Tennant Creek has become home for the moment. Everyone we talked to did not think much of it, so we had some in trepidation in making it a base for so long, but it has turned out quite well and we like it. We have plenty to do here and there are some very beautiful places to see. We started the week with a night at Devils Pebbles, a sacred women’s place and one which has a great campsite nearbye. Surrounded by red rocks, we really felt like we had arrived in the NT. Nice walk about the rocks and a simple dinner with a cup of tea. Arrived in time for sunset which was a treat, and began what is becoming an obsession of sunsets on red rocks. (Photos Above - Devil's Pebbles)  My poor Facebook friends will be sick of them. The Pebbles campground is very near the Old Telegraph Station which we now have visited (days later) and had a great impromptu tour by ranger Mark. That old restored station is worth a visit, even to visit the brickwork and use of kerosene tins as a chimney and other ingenious solutions. The more you looked, the more you could see. Great collection of photographs of the station over the years too.

Our first stop here has been Pitulki about 25K from Tennant Creek. We saw a great example of bush ingenuity there – a basketball court made from a car bonnet, plastic crate and old rope and hoses. Have now seen one other similar basketball court so it might be an NT thing. Was also amazed to see a very old PC with a broken keyboard and one man was typing on the computer using an onscreen keyboard, with a mouse - created by using the Assistance controls. Very patient. Wonderful to also see Paul showing the B2M cybersafety video and the dad in the family talking to the young fellas about the contents in home language. Got the Internet working – Sydney seem to have their bug fixed now and all is well. Judging by the usage stats we monitor daily, the Internet is very welcome there.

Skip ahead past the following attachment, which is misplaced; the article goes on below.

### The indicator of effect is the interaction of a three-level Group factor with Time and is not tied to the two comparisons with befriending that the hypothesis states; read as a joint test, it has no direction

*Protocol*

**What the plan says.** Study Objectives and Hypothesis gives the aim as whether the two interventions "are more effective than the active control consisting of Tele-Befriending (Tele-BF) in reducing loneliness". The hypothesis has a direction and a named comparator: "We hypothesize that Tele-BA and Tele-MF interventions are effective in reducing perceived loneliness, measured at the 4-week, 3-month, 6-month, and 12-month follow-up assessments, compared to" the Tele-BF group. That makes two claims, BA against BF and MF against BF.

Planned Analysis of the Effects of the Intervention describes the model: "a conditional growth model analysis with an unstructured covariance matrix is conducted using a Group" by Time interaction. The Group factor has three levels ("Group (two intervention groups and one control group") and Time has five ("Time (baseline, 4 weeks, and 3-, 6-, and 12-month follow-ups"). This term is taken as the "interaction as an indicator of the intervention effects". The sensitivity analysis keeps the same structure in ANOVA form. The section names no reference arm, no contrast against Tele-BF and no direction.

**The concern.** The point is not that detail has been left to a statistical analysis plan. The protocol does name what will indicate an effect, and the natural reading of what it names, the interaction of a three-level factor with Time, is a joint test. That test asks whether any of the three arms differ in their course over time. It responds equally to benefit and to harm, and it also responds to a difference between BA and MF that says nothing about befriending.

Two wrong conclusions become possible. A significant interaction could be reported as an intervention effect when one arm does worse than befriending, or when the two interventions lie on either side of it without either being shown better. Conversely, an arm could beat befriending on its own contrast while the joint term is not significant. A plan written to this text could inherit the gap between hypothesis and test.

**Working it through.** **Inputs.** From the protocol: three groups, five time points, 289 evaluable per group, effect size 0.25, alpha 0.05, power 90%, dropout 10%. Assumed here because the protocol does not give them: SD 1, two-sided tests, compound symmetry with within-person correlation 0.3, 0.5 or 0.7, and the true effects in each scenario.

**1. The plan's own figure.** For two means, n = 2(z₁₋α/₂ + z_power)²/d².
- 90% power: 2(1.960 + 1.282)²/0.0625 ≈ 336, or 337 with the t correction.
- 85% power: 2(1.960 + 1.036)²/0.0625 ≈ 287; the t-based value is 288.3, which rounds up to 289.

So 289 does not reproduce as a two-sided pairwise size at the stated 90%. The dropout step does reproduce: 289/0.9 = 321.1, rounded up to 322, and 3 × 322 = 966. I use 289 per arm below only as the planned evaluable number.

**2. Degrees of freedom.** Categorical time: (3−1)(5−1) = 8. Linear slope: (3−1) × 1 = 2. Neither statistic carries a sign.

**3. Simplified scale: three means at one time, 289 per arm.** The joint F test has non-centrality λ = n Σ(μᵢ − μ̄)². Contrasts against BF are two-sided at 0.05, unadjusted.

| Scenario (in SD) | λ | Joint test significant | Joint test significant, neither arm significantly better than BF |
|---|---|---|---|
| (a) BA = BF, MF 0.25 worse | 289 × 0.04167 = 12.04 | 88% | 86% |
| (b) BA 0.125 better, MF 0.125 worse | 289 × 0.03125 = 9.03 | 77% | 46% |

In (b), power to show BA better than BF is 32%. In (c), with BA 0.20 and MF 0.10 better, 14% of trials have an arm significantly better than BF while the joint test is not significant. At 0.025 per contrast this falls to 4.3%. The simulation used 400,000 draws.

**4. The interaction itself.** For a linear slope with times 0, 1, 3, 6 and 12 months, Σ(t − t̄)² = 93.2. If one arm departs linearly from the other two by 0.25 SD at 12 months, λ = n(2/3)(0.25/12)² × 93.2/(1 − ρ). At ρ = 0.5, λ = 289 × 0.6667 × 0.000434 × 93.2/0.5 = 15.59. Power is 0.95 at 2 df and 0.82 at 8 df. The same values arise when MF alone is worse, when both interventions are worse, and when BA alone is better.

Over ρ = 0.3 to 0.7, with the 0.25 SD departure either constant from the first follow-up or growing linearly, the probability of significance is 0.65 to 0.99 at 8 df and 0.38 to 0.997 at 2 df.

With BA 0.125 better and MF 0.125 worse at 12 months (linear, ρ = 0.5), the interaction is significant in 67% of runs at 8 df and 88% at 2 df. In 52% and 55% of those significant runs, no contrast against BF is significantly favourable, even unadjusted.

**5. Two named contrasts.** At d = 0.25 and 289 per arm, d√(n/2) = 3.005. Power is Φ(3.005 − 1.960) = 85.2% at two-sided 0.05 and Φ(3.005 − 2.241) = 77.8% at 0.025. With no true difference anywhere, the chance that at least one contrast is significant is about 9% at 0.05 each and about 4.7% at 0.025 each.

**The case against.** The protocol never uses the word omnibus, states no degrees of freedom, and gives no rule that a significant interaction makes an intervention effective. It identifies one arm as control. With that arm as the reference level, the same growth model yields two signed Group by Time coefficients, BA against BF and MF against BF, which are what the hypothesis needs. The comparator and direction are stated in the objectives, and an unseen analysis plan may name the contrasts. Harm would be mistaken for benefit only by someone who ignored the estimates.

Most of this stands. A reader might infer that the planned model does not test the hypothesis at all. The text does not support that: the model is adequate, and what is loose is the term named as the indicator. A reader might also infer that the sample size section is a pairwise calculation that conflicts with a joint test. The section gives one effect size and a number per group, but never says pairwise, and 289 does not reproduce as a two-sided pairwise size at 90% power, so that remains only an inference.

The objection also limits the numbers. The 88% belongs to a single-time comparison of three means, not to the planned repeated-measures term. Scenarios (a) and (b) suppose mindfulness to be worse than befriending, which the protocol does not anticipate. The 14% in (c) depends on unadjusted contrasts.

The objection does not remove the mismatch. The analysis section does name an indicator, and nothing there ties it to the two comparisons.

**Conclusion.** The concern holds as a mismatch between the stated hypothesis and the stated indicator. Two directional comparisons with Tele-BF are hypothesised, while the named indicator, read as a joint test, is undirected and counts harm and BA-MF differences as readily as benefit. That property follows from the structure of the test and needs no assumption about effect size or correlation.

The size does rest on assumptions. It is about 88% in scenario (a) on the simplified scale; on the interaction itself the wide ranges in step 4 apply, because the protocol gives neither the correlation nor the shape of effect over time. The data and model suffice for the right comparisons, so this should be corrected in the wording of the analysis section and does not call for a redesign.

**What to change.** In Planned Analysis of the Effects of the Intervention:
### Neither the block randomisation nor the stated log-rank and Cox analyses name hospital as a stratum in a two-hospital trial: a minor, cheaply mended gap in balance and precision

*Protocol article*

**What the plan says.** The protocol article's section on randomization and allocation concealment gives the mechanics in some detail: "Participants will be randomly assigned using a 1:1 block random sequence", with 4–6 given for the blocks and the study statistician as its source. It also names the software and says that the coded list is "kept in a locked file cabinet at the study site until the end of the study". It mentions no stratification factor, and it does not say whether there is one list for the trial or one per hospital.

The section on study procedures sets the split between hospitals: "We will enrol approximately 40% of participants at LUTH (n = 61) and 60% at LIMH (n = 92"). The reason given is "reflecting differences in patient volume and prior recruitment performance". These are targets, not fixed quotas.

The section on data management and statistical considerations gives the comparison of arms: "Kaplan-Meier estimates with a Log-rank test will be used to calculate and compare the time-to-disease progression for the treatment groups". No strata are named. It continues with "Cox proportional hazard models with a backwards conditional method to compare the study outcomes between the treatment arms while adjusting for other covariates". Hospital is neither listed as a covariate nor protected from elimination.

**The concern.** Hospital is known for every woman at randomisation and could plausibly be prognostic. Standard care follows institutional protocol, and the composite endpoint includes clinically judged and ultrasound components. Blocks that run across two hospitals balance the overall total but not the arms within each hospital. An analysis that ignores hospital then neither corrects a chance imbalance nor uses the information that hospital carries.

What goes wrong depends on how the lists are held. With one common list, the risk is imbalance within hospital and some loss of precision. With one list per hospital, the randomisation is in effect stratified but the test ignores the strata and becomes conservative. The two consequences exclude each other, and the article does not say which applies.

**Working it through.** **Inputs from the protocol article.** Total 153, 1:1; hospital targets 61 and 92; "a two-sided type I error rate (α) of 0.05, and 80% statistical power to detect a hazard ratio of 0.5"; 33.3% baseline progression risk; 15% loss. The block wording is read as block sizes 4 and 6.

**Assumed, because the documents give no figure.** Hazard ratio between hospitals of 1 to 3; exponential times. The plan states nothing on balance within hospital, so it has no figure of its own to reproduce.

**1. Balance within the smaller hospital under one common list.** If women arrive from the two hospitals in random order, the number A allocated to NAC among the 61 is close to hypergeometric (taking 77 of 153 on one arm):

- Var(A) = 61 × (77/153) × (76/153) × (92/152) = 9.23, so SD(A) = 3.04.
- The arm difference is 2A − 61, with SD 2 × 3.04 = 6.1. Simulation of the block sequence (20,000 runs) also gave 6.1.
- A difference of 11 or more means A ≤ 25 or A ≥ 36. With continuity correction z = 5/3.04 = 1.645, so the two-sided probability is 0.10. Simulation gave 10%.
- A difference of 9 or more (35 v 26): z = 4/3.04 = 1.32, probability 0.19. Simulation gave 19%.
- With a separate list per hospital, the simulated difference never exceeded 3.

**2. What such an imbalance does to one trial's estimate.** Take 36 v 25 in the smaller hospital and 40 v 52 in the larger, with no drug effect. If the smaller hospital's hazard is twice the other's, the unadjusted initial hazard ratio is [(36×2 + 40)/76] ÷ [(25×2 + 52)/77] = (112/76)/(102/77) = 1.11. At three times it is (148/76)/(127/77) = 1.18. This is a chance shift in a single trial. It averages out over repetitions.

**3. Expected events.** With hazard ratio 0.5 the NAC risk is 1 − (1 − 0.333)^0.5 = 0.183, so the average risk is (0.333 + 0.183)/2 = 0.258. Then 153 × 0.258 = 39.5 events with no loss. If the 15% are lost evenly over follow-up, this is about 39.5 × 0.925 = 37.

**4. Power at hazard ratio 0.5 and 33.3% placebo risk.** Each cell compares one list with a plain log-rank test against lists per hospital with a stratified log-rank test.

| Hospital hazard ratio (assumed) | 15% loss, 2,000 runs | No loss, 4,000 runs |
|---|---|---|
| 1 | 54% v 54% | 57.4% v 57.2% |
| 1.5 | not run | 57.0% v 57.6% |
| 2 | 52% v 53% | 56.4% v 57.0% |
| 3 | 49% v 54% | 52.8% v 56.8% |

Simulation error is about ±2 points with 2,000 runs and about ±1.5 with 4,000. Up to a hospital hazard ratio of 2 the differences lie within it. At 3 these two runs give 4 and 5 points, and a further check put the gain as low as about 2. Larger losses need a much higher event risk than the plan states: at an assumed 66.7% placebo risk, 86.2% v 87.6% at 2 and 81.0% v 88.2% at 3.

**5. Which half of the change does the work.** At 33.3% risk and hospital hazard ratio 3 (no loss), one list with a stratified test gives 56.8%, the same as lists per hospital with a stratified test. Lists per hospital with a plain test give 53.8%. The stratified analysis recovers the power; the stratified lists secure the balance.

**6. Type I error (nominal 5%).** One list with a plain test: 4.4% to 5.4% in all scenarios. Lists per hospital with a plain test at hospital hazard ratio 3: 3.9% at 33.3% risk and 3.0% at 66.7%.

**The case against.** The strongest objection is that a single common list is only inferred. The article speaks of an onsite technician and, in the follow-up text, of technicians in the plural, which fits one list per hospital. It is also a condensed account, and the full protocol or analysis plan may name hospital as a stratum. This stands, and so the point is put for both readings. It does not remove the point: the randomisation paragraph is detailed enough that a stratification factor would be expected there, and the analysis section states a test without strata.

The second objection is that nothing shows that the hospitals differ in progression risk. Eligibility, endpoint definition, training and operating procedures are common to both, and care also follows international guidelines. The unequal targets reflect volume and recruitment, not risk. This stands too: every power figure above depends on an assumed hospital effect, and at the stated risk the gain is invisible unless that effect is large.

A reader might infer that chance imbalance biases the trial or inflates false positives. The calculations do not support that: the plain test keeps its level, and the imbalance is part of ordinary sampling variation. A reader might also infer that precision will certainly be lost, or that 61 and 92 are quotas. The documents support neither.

We had a number of meetings in town and so shouted ourselves the next night in the local caravan park – a wash-your-hair shower and a washing machine plus AC. Heaven, given it has been 33 degrees at 10pm…..

It is amazing to meet the Indigenous leaders in a community. One family we met, run the Night patrol tirelessly and have been doing great community work for many years, not only for their own mob but for other families in town too. The young fellas in the family were terrific too and you could see how well the next generation of Indigenous leaders are being mentored there. It was really great to be taken out to Kurraya by them, to get their Internet connected. Multiple devices came out of the wood work from everywhere. Must say, we are beginning to really notice the dramatic difference between the connected people, and those who have not had connections before. The IT literacy of those connected people and the young people out here is the same as anywhere and boy, do they use it well and smartly when it is available. (Image above: Kuraya signal testing)